Polish Lawmakers Move Forward With a New Abortion Ban That Critics Say Will Be ‘Hell for Women’

Polish #BlackProtest poster. Photo used with permission of author Kasia Babis.

Polish #BlackProtest poster. Photo used with permission of author Kasia Babis.

In the face of a “Black Protest” movement that has gripped the Polish Internet and several city squares throughout the country, the Polish Parliament voted in favor of moving ahead with legislation that would outlaw abortions in nearly all circumstances, introducing prison sentences for both women having the procedure and doctors who perform it. The lawmakers’ decision has already led to even more protests.

This Friday, members of parliament supported the controversial draft law's development, voting to refer it to a legislative committee for review and revisions. Lawmakers also voted to dismiss another piece of legislation that would have taken Polish reproductive rights in the opposite direction, liberalizing existing laws.

Poland's parliament is currently controlled by the rightwing Law and Justice Party, which enjoys the support of the Roman Catholic Church.

Critics of the push to restrict abortion rights even further in Poland say the new law would be “hell for women,” referring to a famous collection of essays by the Polish writer and doctor Tadeusz Boy-Żelenski, who in 1930 described the suffering endured by women in that era as a result of limits on reproductive choice.

Opponents of the new proposed abortion ban list several nightmare scenarios that would result, if the law is passed, such as forcing women who are raped to give birth to children, and even throwing criminal suspicion on mothers who miscarry naturally, raising police concerns that the miscarriage may have been deliberate. The one narrow exception that law would preserve for carrying out an abortion—instances when a mother's life is in danger—will put doctors in the dangerously awkward position of deciding when a pregnancy's threat to a mother's life is “direct enough.” Making the “wrong” decision in these cases could presumably land a physician in prison, too.

Since Thursday, Poland's “Black Protest” movement appears to be gaining momentum, which participation online continuing to grow.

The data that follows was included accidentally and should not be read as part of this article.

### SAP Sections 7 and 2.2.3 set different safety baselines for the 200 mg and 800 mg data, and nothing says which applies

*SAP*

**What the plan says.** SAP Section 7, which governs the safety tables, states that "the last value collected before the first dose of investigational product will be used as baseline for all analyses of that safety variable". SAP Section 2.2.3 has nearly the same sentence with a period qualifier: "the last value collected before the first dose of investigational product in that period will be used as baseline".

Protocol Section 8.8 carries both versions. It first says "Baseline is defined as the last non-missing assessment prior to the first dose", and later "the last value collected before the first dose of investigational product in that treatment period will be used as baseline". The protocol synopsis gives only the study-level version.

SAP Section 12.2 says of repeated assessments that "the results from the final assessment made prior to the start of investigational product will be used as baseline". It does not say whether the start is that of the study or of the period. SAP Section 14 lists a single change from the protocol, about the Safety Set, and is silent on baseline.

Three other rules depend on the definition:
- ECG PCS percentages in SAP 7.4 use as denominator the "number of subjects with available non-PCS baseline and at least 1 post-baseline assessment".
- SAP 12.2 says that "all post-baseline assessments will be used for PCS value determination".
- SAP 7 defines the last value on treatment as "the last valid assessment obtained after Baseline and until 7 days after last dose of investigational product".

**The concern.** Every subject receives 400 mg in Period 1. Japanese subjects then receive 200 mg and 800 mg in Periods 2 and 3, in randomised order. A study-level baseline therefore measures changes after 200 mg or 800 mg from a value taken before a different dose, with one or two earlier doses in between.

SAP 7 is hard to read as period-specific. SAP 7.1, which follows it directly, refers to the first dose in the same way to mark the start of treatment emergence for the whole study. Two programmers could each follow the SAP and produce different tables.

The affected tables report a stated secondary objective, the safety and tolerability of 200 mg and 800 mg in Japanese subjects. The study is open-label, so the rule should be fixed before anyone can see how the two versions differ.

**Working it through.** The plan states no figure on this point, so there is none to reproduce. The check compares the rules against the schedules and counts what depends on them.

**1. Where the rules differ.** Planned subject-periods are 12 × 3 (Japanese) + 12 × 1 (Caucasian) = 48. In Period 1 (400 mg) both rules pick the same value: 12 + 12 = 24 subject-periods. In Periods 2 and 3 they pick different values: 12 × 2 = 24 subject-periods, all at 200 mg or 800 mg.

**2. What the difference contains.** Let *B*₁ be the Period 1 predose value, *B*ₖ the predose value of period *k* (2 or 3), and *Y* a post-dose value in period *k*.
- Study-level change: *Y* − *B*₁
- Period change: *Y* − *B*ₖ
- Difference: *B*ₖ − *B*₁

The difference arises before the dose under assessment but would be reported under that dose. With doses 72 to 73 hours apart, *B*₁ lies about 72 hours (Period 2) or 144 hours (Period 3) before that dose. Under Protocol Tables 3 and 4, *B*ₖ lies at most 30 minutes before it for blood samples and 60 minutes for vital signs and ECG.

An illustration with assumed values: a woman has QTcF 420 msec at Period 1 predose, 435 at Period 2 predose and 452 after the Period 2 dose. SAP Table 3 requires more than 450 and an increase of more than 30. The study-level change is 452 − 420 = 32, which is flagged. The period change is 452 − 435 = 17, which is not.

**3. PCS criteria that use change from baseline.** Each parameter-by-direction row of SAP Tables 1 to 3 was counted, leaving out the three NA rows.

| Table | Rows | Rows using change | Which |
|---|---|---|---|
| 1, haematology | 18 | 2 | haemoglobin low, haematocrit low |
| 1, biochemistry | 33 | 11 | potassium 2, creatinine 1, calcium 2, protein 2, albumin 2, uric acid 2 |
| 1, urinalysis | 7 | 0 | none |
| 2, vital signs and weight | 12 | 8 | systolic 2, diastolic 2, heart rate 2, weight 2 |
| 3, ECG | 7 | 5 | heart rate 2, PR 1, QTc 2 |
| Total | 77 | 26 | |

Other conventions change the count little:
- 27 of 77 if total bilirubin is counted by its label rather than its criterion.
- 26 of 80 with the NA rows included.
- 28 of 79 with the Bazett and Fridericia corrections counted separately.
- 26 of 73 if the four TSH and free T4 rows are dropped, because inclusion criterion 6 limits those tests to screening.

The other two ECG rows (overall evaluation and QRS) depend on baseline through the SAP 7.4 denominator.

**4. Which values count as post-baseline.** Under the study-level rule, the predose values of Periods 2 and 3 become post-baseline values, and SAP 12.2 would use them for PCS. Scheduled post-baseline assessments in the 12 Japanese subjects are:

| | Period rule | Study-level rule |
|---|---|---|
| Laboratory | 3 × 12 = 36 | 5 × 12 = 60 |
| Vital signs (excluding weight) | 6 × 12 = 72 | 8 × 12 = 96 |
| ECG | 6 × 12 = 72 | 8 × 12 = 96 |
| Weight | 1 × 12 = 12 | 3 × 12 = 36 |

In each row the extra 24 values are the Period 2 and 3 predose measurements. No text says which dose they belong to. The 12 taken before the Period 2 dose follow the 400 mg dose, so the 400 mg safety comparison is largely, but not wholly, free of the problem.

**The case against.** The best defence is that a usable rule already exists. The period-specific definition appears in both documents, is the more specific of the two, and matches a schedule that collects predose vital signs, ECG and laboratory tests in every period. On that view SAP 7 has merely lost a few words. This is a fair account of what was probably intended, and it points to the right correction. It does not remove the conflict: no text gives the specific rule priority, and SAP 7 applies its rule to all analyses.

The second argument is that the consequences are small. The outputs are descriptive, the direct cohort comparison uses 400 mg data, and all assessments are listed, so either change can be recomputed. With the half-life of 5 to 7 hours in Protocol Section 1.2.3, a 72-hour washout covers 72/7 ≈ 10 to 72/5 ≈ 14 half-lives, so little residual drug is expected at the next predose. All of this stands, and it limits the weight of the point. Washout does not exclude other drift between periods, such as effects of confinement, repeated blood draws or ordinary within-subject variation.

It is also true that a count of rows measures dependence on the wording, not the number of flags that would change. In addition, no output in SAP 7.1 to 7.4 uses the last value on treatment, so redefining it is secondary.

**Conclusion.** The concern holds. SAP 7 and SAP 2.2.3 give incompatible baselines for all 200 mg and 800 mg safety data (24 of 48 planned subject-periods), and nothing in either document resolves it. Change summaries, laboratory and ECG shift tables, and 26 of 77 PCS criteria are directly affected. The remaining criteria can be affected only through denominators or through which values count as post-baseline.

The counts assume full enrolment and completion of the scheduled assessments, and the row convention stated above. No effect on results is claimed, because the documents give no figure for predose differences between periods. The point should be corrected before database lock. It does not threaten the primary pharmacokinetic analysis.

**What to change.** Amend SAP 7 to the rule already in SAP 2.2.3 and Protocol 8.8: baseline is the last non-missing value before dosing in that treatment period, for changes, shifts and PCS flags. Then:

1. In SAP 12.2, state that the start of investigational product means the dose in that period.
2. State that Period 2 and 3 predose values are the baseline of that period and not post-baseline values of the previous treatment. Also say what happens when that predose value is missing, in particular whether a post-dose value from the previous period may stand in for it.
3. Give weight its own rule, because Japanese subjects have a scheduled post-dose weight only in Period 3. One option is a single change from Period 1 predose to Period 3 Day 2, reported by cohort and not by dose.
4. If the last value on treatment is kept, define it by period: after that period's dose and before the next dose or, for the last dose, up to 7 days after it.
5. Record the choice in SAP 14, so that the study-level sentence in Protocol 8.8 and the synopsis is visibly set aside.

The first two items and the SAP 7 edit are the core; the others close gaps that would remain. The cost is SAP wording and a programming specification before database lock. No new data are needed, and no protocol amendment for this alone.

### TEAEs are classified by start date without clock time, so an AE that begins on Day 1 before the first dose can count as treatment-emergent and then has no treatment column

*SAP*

The backlash against Poland's controversial legislation is no longer restricted to Poles, either. Internet users from around Europe and the United States have joined the protest movement, sharing photos and posts expressing solidarity with Poland's pro-choice demonstrators.

Kasia Babis, a Polish illustrator, published a poster in English calling people to join the “Black Protest,” depicting some of the legislation's likely consequences. At the time of this writing, the poster has more than 3,000 “likes” on Facebook and more than 1,800 “shares,” including one by noted libertarian and Wikipedia founder Jimmy Wales.

After the vote in the parliament this weekend, the left-wing party RAZEM announced a series of “Black Protest” demonstrations against the bill in nine major Polish cities on Sunday, September 25.

Tomorrow, we won't just sit at home! #BlackProtest

At the same time, many spontaneous solidarity gatherings took place or are planned abroad, including rallies in London, New York, Vienna, and Berlin.

Facebook event: International Solidarity with the Women of Ireland and Poland
Tweet: Solidarity Rally against abortion ban in Poland and Ireland will take place in Vienna on September 29. #BlackProtest

The hashtags #czarnyprotest (“#BlackProtest,” found here on Facebook and Twitter) and #blackprotest (Facebook, Twitter) continue to serve as rallying points for dissemination of information about the protest movement.


  • jack dunster

    Poland was renown for the strength and independence of its womenfolk – a trait that made it admirable – but what has happened – why are so many subservient to a regressive church that would even deny the divorced a place in Heaven? Boycott this illiberal, fool establishment that sucks this country dry. Boycott this organization that has such a hold on the government and such a hatred for women.

  • Marathon-Youth

    Abortion is an issue that involves both the man and woman who created that fetus. It is not just a woman’s issue.
    In this age and time women should be able to have intimacy without getting pregnant. Technology is too advanced for that.
    I do understand special cases where abortion is needed.

  • Roberto Fiad

    A woman who doesn’t want to get pregnant has to right to not screw. She can also relocate to another country where her right to murder pip squeeks is still legally in the books.

    • Lucy S.

      Your ignorance is at the level of the sub-human.

      • Roberto Fiad

        That’s your opinion and so that’s that.

        • jack dunster

          an obvious misogynist – that is what you are, sir. Are you married? What is your wife’s opinion if so? Who is she – herself, or your chattel? The issue is also the doctor’s issue and the issue of police investigation should a woman miscarry. You, sir, seem to miss that. A woman has the right to control her body, much as you have the right to control yours.

          • Roberto Fiad

            You said it; the woman has the right to control HER body and not another’s body.

            The fetus inside the woman is not part of her body. The fetus is someone else and is not like an appendix or an organ inside the body.

            On the other hand, I do agree with you on the point that a miscarriage does not warrant a police investigation.